*"Substantial entry requirements". With most private equity funds requiring significant initial commitment(usually upwards of $1,000,000) which can be drawn at the manager's discretion over the first few years of the fund.

*"Limited liquidity". Investments in limited partnership interests (which is the dominant legal form of private equity investments) are referred to as "illiquid" investments which should earn a premium over traditional securities, such as stocks and bonds. Once invested, it is very difficult to achieve liquidity before the manager realizes the investments in the portfolio as an investor's capital is locked-up in long-term investments which can last for as long as twelve years. Distributions are made only as investments are converted to cash; limited partners typically have no right to demand that sales be made.

*"Investment Control". Nearly all investors in private equity are passive and rely on the manager to make investments and generate liquidity from those investments. Typically, governance rights for limited partners in private equity funds are minimal.

*"Unfunded Commitments". An investor's commitment to a private equity fund is drawn over time. If a private equity firm can't find suitable investment opportunities, it will not draw on an investor's commitment and an investor may potentially invest less than expected or committed.

*"Investment Risks". Given the risks associated with private equity investments, an investor can lose all of its investment. The risk of loss of capital is typically higher in venture capital funds, which invest in companies during the earliest phases of their development or in companies with high amounts of financial leverage. By their nature, investments in privately held companies tend to be riskier than investments in publicly traded companies.

*"High returns". Consistent with the risks outlined above, private equity can provide high returns, with the best private equity managers significantly outperforming the public markets. [Michael S. Long & Thomas A. Bryant (2007) "Valuing the Closely Held Firm" New York: Oxford University Press. ISBN13: 9780195301465 [] ]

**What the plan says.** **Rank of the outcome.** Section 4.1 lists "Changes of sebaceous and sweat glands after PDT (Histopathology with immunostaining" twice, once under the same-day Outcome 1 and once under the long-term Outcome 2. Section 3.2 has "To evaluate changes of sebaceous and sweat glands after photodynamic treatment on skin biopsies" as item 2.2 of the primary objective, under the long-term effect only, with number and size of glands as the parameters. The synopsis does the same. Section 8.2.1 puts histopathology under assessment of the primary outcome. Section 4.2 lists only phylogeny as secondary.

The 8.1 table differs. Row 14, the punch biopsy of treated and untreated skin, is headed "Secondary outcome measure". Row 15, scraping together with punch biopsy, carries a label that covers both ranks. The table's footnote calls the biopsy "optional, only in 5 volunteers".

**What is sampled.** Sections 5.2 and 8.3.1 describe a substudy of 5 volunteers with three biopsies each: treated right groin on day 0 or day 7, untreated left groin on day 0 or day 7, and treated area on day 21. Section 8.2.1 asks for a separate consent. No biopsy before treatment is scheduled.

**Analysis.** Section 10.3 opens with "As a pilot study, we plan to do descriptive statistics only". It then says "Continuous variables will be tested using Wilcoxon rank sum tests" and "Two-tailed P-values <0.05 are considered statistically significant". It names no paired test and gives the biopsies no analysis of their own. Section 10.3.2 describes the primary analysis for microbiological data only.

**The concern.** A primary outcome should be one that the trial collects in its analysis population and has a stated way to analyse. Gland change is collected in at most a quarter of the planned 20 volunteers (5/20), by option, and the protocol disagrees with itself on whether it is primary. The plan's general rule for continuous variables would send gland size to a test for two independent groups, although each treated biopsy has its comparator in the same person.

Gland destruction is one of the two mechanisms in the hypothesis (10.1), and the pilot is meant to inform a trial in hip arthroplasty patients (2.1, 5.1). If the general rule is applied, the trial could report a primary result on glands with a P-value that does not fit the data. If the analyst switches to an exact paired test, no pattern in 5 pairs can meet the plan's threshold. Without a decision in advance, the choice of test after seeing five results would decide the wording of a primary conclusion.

For the above mentioned reasons, private equity fund investment is for those who can afford to have capital locked in for long periods of time and who are able to risk losing significant amounts of money. These disadvantages are offset by the potential benefits of annual returns which range up to 30% for successful funds.

Liquidity in the private equity market

The private equity secondary market (also often called private equity secondaries) refers to the buying and selling of pre-existing investor commitments to private equity and other alternative investment funds. Sellers of private equity investments sell not only the investments in the fund but also their remaining unfunded commitments to the funds. By its nature, the private equity asset class is illiquid, intended to be a long-term investment for buy-and-hold investors. For the vast majority of private equity investments, there is no listed public market; however, there is a robust and maturing secondary market available for sellers of private equity assets.

Increasingly, secondaries are considered a distinct asset class with a cash flow profile that is not correlated with other private equity investments. As a result, investors are allocating capital to secondary investments to diversify their private equity programs. Driven by strong demand for private equity exposure, a significant amount of capital has been committed to secondary investments from investors looking to increase and diversify their private equity exposure.